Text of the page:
New Entrants and Young Farmers Start-Up Grant Schemes: evaluation

Evaluation of the New Entrants and Young Farmers Start-Up Grants, which discusses the challenge of generational renewal in the farming sector and considers the extent to which the grants contributed to our aims to encourage new, younger entrants to the industry.

4 Discussion and Policy Implications

As this evaluation indicates, research has consistently found that access to farmland remains a central barrier to new entrants into this market. This reflects a combination of factors and the dynamics of the market, and appears to be comparable to the situation in various European countries. Moreover, evidence suggests that establishing a financially viable farm is also challenging.

4.1 Land Supply

In this sense, the next steps should be understood relative to how we define the problem we are trying to solve. If the problem is defined as ensuring that young farmers are able to purchase land and proceed in traditional farming practices, then future work must find an effective way to address the structural barriers confronting new farmers. In terms of policy, it is likely that the macro-economics of land price and availability cannot reasonably addressed through the funding of applicants at anything other than a very gradual pace. Similarly, it would be valuable to explore the extensive policy issues concerned with land reform in addressing these concerns.

An extensive reviewof options was published in 2018 by the Scottish Land Commission, which similarly sought to understand the potential policy responses to the land access barriers facing new entrants. This also provides an analysis of four options, including joint venture options, tax intervention to increase land supply, a land matching service – now adopted and supported by Scottish Government - and the development of business incubators. A review of the legal framework governing land ownership and the options for pursuing a more equitable distribution of land is outwith the scope of the work here. However, the research here indicates that the goals of new entrants policy may, in the future, be a downstream benefit of land reform policy.

4.2 Conclusion

Between the two schemes, the Scottish Government has supported 254 new farmers, albeit in a context where the available data indicates that many of these farms struggled to be profitable at the time of evaluation. The aims of the grants, therefore, were partially achieved. As this represents less than 1% of the total number of Scottish Agricultural holdings and approximately 1% of the total number of farm businesses, it has not led to a change in the overall composition of the farming sector.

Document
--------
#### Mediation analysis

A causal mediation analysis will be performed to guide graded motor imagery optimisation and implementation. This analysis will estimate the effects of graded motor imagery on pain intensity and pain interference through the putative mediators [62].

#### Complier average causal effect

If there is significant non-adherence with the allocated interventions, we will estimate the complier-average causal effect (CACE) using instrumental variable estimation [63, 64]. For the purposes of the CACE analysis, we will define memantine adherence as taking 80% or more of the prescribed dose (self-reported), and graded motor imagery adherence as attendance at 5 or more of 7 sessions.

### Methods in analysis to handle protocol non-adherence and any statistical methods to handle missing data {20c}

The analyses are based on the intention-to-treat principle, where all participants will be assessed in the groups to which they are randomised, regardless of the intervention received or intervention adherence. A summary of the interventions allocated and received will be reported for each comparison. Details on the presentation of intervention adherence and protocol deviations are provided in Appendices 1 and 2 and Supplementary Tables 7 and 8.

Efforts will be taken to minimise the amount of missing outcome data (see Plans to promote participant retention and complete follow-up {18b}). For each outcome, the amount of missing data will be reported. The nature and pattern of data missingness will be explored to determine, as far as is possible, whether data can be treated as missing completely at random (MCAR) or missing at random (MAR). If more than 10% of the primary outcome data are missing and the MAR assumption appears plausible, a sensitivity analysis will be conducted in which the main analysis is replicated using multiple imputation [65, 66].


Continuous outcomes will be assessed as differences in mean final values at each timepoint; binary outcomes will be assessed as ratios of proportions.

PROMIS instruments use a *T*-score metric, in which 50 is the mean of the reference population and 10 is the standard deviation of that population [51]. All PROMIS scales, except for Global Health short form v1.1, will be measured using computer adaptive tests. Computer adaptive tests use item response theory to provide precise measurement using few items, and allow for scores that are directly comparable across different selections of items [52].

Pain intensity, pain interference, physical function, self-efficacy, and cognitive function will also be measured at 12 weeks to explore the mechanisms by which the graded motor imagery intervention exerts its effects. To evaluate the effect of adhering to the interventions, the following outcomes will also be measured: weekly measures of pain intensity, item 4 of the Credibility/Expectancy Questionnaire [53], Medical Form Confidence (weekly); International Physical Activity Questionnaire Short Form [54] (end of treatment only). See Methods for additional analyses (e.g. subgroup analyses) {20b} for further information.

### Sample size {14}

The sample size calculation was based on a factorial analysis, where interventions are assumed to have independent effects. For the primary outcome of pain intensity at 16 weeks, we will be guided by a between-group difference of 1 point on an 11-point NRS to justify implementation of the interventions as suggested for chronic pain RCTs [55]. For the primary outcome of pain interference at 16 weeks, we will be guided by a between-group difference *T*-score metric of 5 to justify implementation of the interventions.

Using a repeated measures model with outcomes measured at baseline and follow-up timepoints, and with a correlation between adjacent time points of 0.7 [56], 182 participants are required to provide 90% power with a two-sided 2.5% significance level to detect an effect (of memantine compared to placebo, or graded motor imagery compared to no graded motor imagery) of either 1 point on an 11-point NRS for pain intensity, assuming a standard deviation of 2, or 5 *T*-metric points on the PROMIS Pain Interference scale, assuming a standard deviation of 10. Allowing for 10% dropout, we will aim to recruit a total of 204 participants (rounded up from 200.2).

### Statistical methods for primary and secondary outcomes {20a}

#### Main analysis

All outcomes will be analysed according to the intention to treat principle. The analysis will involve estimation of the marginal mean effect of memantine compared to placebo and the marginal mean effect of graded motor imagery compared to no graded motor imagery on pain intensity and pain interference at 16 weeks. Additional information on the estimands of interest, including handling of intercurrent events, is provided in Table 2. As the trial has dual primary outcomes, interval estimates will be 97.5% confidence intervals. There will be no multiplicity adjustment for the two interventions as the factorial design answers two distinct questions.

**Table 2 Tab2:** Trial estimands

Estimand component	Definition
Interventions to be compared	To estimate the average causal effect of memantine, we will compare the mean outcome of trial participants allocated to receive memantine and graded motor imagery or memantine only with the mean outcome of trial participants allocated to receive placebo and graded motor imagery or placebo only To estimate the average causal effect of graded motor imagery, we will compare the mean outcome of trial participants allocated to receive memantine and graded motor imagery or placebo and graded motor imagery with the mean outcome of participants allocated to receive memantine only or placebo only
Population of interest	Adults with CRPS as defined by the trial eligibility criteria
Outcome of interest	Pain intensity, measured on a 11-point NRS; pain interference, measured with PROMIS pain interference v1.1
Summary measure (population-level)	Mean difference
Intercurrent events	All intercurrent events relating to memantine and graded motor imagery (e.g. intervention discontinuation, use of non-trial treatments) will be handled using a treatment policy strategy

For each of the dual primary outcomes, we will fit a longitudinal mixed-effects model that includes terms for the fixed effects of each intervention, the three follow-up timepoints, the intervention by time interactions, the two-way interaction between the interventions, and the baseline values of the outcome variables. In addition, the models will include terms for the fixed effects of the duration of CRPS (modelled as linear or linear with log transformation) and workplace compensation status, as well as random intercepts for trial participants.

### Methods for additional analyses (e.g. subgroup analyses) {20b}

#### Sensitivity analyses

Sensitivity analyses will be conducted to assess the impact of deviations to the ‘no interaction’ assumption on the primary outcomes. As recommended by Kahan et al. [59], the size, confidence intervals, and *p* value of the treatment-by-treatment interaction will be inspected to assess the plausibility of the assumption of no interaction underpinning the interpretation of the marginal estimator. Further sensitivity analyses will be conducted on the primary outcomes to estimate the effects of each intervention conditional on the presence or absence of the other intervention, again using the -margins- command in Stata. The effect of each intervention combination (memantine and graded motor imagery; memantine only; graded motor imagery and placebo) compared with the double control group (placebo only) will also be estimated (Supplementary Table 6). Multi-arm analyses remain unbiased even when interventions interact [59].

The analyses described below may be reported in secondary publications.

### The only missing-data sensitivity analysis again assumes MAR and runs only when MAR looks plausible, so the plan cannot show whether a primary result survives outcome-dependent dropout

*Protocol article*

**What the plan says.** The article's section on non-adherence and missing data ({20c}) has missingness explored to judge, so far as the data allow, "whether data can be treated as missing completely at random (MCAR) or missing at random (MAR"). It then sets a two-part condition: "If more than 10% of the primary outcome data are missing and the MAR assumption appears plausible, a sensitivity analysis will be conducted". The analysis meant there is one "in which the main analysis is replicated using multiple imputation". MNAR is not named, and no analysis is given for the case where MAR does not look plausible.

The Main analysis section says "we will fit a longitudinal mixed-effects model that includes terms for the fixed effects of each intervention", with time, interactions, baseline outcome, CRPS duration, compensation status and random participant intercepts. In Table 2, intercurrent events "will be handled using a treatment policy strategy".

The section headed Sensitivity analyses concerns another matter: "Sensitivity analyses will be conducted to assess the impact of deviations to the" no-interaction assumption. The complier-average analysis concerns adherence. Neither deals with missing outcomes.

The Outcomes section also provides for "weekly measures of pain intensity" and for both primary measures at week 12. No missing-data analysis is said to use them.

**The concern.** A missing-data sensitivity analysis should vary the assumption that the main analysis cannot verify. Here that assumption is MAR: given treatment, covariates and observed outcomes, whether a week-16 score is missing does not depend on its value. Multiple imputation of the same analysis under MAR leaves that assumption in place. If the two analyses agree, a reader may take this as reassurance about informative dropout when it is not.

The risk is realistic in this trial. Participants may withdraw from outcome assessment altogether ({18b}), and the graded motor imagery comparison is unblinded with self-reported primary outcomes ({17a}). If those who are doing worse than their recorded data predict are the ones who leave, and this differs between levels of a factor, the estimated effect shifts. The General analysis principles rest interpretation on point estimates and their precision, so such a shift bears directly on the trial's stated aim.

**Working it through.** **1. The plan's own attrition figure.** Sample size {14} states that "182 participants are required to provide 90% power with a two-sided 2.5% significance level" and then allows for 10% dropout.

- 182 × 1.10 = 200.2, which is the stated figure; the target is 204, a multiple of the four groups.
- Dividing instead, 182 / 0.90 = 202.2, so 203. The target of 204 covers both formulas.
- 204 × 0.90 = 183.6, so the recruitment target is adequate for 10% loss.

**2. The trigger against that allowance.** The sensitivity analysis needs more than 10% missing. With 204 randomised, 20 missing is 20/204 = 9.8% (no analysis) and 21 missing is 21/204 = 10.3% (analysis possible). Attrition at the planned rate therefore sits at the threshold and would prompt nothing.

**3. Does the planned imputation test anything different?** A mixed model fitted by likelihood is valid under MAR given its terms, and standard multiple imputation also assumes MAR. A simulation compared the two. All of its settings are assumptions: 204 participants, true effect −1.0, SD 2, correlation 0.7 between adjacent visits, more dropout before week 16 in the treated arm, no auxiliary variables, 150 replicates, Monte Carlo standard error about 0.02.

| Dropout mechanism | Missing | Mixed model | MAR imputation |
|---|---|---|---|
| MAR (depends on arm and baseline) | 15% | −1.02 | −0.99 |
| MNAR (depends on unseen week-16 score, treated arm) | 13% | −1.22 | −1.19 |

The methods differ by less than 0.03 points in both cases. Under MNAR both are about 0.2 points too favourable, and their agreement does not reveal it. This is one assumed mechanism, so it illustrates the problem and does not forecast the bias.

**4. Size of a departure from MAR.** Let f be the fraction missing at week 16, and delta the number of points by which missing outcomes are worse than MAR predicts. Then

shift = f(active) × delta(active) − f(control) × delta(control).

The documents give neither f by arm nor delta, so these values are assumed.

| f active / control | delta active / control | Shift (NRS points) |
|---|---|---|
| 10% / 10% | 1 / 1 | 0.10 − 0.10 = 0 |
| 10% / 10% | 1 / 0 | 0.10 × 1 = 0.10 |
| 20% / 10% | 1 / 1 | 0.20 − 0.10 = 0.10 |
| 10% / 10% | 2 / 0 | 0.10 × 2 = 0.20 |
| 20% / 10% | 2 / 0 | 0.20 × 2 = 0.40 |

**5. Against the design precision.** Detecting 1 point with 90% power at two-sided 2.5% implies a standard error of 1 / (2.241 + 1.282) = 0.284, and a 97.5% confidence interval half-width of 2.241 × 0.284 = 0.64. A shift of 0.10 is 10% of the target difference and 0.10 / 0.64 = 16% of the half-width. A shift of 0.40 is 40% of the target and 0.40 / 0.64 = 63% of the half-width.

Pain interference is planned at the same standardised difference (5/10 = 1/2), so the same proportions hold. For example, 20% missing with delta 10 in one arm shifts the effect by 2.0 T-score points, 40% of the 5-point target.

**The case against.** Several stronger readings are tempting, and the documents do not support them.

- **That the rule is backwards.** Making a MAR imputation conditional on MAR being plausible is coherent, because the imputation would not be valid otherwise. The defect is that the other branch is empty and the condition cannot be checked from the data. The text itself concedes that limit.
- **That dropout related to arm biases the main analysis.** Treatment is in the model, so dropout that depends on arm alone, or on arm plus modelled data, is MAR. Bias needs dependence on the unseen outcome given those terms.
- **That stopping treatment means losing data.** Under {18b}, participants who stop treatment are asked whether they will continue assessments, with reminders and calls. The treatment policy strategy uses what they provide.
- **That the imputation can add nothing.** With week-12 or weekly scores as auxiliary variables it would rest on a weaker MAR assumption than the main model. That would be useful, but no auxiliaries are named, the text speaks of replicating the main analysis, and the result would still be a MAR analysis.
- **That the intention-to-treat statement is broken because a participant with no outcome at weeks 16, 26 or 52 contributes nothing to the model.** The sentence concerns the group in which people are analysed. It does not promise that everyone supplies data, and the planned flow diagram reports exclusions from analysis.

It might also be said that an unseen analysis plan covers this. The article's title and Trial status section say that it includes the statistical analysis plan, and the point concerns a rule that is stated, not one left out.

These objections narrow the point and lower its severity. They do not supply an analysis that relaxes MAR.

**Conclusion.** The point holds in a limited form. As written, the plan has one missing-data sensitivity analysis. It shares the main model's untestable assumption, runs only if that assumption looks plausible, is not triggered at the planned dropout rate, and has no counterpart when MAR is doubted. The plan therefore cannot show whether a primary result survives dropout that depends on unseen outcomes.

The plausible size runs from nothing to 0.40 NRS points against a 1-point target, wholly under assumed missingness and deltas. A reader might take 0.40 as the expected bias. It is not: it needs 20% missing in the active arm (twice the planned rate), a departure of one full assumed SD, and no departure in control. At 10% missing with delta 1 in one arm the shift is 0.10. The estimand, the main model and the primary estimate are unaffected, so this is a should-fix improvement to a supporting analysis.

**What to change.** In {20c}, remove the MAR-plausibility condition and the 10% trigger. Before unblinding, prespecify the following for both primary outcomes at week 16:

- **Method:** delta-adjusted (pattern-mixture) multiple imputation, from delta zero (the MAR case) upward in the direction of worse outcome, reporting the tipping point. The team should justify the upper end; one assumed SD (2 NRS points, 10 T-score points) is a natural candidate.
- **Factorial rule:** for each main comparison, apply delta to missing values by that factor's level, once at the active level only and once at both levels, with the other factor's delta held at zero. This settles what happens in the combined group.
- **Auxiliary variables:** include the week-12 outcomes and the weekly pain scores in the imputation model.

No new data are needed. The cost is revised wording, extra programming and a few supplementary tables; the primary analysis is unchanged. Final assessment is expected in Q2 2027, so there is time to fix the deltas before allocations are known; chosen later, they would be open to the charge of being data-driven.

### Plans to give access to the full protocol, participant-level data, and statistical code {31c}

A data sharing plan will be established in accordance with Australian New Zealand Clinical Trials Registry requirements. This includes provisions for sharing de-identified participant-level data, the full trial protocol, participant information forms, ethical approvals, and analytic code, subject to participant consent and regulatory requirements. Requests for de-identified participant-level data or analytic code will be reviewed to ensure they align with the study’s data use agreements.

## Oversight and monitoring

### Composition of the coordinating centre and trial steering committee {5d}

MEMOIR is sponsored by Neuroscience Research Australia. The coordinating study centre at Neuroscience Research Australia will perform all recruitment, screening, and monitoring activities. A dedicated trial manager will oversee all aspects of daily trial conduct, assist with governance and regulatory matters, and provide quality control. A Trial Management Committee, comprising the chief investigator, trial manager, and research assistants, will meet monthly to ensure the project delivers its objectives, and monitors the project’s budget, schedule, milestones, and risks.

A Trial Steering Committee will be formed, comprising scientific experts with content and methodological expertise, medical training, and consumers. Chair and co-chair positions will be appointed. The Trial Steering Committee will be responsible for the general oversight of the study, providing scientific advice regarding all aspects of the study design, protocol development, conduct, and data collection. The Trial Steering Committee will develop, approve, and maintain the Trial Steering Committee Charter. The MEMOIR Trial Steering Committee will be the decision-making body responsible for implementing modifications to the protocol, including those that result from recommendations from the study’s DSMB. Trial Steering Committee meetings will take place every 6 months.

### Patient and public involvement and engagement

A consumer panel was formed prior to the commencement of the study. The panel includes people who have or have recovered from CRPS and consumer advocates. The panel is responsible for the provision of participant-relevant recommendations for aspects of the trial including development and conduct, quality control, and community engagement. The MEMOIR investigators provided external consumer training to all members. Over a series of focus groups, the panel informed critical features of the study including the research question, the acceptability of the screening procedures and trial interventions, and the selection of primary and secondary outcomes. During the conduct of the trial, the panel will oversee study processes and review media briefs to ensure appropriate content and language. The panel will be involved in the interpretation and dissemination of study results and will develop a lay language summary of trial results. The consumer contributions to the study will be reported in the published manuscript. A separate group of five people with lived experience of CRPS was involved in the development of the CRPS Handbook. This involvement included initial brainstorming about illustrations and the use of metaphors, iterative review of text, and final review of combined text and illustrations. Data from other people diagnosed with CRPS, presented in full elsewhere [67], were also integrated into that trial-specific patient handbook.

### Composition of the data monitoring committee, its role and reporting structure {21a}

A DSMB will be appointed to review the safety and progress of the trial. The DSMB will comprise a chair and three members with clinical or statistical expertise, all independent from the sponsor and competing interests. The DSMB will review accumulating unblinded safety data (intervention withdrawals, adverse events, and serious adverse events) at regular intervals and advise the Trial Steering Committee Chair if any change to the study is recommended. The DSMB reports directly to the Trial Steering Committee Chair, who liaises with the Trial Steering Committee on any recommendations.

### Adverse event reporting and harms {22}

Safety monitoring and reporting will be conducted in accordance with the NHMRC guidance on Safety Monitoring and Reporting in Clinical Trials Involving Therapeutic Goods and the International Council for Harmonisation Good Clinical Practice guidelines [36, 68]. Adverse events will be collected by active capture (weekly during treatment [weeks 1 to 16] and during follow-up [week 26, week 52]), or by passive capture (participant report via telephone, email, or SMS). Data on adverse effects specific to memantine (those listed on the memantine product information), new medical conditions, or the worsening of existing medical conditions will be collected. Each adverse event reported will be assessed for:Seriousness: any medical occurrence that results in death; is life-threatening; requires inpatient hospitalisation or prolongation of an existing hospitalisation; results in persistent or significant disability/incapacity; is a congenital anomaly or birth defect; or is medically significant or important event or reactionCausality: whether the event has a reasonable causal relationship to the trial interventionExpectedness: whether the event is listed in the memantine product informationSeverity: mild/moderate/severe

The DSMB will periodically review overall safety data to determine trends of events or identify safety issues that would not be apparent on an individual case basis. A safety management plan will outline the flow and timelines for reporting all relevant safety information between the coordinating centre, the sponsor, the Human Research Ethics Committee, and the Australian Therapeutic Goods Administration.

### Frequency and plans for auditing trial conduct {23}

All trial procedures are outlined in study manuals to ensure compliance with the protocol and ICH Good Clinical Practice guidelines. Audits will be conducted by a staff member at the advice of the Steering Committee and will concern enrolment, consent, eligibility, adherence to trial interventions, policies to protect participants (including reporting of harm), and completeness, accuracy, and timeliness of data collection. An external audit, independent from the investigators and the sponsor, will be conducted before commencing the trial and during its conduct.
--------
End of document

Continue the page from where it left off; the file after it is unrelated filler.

The grants were very popular and over-subscribed, resulting in their premature closure. Setting a target for a total proportion of farmland to be managed by new entrants going forward could result in a budget more adequate to this extensive task. This evaluation suggests, however, that an increased budget for grants such as these will not be sufficient to address the issues that prevent generational renewal in the farming sector. The extensive structural constraints facing new entrants, from land availability to the profitability of the overall pursuit, means that these efforts are blowing against the prevailing economic winds.

This evaluation has not found evidence to support the continuation of the start-up grants, as they operated in the 2014-2020 SRDP, as a method of encouraging generational renewal in the farming sector. This is not to say that supporting new entrants could not have this effect under any circumstances, but simply that this iteration of the grants had limited scope to encourage meaningful change in the age composition of the farming sector within the timeframe of this evaluation given the considerable constraints of land availability and profitability.

4.3 Next Steps

As detailed above, the Scottish Government continues to support new entrants through the FONE group, and has, since 2016, has facilitated 107 land opportunities over almost 7,000 hectares to 70 new entrants, as well as supporting the development of a land matching service. These efforts are likely to continue going forward.

However, in the longer term, efforts to support new entrants into the farming sector could potentially benefit from further research in the direction of exploring mechanisms to increase the circulation of farmland, from the perspective of facilitating more farmland going onto the market and, as a result, attracting new farmers and businesses.



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